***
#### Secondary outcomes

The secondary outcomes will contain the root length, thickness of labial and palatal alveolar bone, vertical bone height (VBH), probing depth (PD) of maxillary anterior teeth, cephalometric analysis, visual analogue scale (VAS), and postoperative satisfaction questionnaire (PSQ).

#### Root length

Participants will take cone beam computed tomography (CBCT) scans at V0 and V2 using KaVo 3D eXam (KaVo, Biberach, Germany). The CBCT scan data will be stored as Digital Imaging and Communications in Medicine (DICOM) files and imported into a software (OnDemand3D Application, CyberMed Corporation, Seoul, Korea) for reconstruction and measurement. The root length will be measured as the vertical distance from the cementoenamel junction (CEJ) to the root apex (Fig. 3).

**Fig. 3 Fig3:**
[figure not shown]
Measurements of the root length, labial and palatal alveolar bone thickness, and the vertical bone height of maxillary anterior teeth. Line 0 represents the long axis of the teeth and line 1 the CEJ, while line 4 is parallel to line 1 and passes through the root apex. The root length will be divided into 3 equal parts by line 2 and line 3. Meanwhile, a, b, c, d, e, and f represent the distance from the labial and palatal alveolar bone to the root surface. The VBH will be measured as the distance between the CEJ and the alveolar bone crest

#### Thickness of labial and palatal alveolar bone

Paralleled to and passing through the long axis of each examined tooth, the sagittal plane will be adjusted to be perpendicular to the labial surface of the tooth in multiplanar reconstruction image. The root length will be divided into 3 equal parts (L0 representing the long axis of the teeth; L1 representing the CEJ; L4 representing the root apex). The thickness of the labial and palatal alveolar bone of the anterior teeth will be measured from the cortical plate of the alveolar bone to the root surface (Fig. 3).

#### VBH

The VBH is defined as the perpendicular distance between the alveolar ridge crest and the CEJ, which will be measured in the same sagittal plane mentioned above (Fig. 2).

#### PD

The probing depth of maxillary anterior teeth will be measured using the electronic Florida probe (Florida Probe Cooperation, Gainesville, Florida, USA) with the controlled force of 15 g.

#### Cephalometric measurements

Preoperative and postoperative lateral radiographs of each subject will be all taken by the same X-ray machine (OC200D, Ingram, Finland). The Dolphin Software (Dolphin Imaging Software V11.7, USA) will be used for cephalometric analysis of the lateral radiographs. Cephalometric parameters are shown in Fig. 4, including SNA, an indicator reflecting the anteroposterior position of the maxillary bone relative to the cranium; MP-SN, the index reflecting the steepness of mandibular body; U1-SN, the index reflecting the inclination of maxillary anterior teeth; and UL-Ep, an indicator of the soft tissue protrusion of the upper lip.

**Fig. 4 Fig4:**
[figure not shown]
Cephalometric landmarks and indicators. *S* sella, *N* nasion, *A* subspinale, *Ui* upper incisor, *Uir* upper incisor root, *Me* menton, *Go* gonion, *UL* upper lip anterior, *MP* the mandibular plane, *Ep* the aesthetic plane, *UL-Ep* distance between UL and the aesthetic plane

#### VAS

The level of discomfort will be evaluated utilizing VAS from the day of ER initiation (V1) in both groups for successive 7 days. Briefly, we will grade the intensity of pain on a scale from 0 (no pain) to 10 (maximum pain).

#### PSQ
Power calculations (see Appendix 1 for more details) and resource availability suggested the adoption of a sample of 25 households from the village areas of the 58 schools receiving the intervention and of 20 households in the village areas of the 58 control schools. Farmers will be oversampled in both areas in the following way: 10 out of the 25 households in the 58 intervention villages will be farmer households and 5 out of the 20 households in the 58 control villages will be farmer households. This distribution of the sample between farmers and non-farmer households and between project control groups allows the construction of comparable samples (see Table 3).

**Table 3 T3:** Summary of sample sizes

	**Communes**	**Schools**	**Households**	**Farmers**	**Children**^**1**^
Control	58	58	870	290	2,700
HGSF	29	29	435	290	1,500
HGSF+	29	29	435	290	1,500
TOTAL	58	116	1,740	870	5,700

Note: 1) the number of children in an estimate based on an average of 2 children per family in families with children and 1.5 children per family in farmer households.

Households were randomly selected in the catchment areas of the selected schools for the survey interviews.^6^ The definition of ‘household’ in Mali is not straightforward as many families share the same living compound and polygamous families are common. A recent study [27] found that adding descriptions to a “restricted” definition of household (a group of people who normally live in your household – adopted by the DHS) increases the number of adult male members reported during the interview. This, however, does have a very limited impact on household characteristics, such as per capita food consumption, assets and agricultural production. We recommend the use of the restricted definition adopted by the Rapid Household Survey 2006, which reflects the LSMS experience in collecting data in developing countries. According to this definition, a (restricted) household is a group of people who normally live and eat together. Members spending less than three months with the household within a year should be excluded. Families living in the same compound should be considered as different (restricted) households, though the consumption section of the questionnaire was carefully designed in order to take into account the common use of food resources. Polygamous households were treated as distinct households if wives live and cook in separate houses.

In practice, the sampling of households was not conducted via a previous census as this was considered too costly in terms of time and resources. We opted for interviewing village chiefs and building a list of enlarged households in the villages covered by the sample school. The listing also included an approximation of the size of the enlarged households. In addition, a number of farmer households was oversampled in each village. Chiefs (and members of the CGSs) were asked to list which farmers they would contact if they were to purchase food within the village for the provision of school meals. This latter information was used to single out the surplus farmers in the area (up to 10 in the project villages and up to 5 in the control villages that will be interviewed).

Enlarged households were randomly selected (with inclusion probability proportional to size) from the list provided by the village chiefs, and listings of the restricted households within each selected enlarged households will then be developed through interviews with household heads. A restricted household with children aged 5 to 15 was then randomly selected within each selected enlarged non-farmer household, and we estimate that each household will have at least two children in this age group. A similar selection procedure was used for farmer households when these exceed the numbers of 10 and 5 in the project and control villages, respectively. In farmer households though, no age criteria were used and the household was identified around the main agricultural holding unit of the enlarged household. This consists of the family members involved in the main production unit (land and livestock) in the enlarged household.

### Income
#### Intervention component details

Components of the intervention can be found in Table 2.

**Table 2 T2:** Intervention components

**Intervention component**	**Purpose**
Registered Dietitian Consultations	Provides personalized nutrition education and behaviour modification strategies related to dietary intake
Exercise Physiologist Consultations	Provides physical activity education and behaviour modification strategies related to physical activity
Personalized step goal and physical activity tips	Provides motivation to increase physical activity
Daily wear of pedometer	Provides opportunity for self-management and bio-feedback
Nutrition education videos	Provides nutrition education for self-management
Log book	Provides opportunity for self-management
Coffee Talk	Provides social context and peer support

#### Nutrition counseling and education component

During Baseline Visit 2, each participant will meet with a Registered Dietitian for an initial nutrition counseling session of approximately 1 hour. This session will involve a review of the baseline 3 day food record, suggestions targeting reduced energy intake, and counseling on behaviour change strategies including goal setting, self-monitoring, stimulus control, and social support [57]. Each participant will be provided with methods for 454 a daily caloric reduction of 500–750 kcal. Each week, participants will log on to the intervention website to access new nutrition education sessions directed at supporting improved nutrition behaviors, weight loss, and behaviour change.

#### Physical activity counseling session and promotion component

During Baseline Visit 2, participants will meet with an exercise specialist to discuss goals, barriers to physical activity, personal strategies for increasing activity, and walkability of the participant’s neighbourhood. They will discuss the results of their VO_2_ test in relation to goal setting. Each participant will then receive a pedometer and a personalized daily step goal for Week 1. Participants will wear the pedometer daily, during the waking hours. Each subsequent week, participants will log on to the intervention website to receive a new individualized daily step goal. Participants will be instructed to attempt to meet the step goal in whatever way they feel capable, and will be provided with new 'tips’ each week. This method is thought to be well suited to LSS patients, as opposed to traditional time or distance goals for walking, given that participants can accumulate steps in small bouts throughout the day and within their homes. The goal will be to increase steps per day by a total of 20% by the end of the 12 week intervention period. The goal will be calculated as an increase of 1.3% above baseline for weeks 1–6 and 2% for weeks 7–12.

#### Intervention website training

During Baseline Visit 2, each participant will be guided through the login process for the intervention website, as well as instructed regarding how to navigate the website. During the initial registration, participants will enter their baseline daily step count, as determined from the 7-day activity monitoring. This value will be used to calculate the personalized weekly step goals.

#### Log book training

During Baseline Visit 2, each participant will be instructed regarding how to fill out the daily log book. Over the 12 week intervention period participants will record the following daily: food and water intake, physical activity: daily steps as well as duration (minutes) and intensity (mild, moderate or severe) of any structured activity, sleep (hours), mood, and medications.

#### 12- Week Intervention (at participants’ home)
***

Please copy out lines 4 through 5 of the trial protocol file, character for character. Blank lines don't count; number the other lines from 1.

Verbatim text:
Participants will take cone beam computed tomography (CBCT) scans at V0 and V2 using KaVo 3D eXam (KaVo, Biberach, Germany). The CBCT scan data will be stored as Digital Imaging and Communications in Medicine (DICOM) files and imported into a software (OnDemand3D Application, CyberMed Corporation, Seoul, Korea) for reconstruction and measurement. The root length will be measured as the vertical distance from the cementoenamel junction (CEJ) to the root apex (Fig. 3).

**Fig. 3 Fig3:**